Alan and I managed to arrive at Base Camp well before noon, despite necessary breaks for me to catch my breath:
Alan: “You’re doing well, Bryn.”
Alan: “You know, it’s funny, your breathing kinda sounds like you’re saying ‘Ohio’…”
And, of course, necessary photo opportunities:
“Alan, please, can we please stop to take a picture? Please? You don’t understand. This is unbelievable. Can we stop now? I just can’t get over these mountains… How bout now? Please…please?”
But we arrived and early enough to save spots for the rest of our group in the shelter. We proceeded to melt snow for water and make some lunch while talking with other climbers at the shelter as we waited for our group to arrive.
We hadn’t brought tents with us in order to limit the weight in our packs, so we would be staying in the shelter at Muir. The shelter was built in 1921 and, due to regular use by sweaty mountaineers who were too happy to be alive to care about hygiene, smelled as though it hadn’t been cleaned since. One side featured a set of wooden cubbies for gear and a metal table on which to cook and melt snow. The other wall was covered by two large wooden shelves, which were in fact used for sleeping.
Sarah, Paul and Tracy showed up shortly before noon and joined us in our preparation. The afternoon passed quickly as we melted snow, prepared our ropes, ate some food and then hunkered down to get some sleep…at four in the afternoon. We would be waking up around ten the night and begin climbing by midnight with the goal of reaching the summit right after sunrise.
With the sun still shining through the shelter windows, we climbed onto the stop shelf with our sleeping bags, squeezed together side by side and attempted to sleep.
I laid down, pulled my hat over my eyes and began counting sheep.
I don’t like sheep, so I counted mountains instead.
I turned to my left side.
That got confusing; I didn’t know enough mountain names. I put on music.
I turned to my right side.
The music was a tad bit too loud.
I laid on my back, turned down the music.
I hate this song, why is Boy George on my playlist?
I turned to my right side:
…too far to my right side. “Oh, sorry Alan.”
I couldn’t sleep to save my life. I tossed, I turned, I counted mountains, I counted to infinity (well, I got to about 87, then gave up), and then I tried it all over again.
So I just laid there and passed the time thinking about the task ahead. This is where being well read doesn’t work in one’s favor. Every tragic story, from every mountaineering book I’d ever read, was being replayed in my head-with myself as the star actor. It was like a cheap horror movie. I saw myself meandering along a glacial snowfield with a cheesy grin on my face right before falling through a hidden crevasse. I pictured a sudden avalanche of rock and snow swooping down the slopes and obliterating me with just enough time to proclaim “Oh my G-“. I imagined one of my teammates running me through with an ice axe after my umpteenth whistled rendition of MGMT’s “Kids”….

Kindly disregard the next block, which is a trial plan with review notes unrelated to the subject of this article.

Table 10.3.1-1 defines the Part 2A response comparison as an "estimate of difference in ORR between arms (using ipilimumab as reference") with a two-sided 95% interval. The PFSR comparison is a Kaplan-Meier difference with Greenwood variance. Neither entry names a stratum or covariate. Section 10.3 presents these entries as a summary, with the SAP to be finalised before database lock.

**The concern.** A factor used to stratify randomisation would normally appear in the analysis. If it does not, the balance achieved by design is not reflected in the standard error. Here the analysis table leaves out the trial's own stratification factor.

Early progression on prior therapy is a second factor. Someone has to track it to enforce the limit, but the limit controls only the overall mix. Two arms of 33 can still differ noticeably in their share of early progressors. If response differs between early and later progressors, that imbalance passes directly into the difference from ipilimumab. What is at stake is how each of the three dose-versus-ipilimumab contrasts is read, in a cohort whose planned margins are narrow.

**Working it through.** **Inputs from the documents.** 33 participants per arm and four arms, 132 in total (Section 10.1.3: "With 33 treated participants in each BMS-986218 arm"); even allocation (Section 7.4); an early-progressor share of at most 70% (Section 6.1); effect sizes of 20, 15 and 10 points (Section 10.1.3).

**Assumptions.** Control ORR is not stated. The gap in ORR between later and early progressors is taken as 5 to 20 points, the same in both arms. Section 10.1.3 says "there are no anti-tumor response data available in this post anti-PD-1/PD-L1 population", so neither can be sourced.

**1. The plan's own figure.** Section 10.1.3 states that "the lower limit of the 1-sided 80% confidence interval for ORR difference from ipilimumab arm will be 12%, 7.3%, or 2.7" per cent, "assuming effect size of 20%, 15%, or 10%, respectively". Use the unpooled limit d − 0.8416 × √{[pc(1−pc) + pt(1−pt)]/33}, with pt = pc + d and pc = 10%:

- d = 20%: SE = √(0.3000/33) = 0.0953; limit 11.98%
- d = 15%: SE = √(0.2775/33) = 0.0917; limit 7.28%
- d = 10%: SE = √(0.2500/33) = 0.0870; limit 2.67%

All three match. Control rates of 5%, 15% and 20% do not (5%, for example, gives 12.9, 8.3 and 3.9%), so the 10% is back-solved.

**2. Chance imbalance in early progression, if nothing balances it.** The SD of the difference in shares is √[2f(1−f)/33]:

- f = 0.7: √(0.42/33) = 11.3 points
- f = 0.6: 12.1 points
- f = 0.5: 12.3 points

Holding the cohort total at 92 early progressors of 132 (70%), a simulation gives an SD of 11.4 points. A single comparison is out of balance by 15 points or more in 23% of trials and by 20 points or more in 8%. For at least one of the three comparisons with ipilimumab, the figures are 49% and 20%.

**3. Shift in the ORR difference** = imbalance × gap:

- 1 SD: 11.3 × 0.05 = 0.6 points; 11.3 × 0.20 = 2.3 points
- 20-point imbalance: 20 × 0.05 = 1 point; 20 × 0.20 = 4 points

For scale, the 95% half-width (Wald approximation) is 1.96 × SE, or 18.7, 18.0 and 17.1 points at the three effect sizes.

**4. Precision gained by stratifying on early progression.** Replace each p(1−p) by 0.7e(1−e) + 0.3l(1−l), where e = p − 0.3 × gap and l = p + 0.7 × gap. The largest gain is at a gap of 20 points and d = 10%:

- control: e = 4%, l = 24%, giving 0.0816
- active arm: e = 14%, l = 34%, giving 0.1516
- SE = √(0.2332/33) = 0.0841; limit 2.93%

None of this was assisting me into a fitful slumber.
It didn’t help that it was around five in the afternoon and it was broad daylight shining through the windows and this was a public shelter in which several other mountaineers were conversing at that particular moment:
One mountaineer: “You guys going up Rainier tomorrow?”
Another: “Yea, did you just come down?”
First mountaineer: “We did, great climb. Be careful though, it’s dangerous.”
“Yea, it’s our first time. I’m pretty nervous. Any big accidents this year?”
“There always are…just a couple weeks ago a guy fell through an ice bridge into a crevasse.”
“Oh man, that’s scary.”
“Yea, the dude was from Ohio…didn’t have a chance.”
I seriously contemplated banging my head against the ply board with the hopes of knocking myself unconscious or perhaps holding my breath until I passed out. I wondered if my teammates awoke and found my unconscious body if they might do me a favor and just toss me down the trail back to Paradise. Perhaps my unconscious self could slide all the way back to civilization where there were no glaciers to steal the life out this I-am-freaking-scared-to-death Ohioan.
And thus the hours passed. I watched as the light shining through the shelter window slowly faded from white, to crimson, blue and finally black. At about that time, I heard Alan move next to me.
“Hey,” he said, “you awake?”
“Uh huh.” I glanced at my watch. 9:45. “I think I’m gonna get going.”
I climbed out of my sleeping bag, ironically hitting my head on the top of the shelter in the process. I clicked on my headlamp and gathered my gear as the rest of my team began to stir as well.
With my pants and jacket on, I stepped outside and slipped into my harness. I sat on a bench outside the shelter and began securing my crampons. I think if a bear ever caught sight us humans attempting to put crampons on our boots, they’d get a good guffaw and certainly feel like the more gifted species. Indeed, it is rather like trying to tie claws onto your feet and I wasn’t having an easy go of it.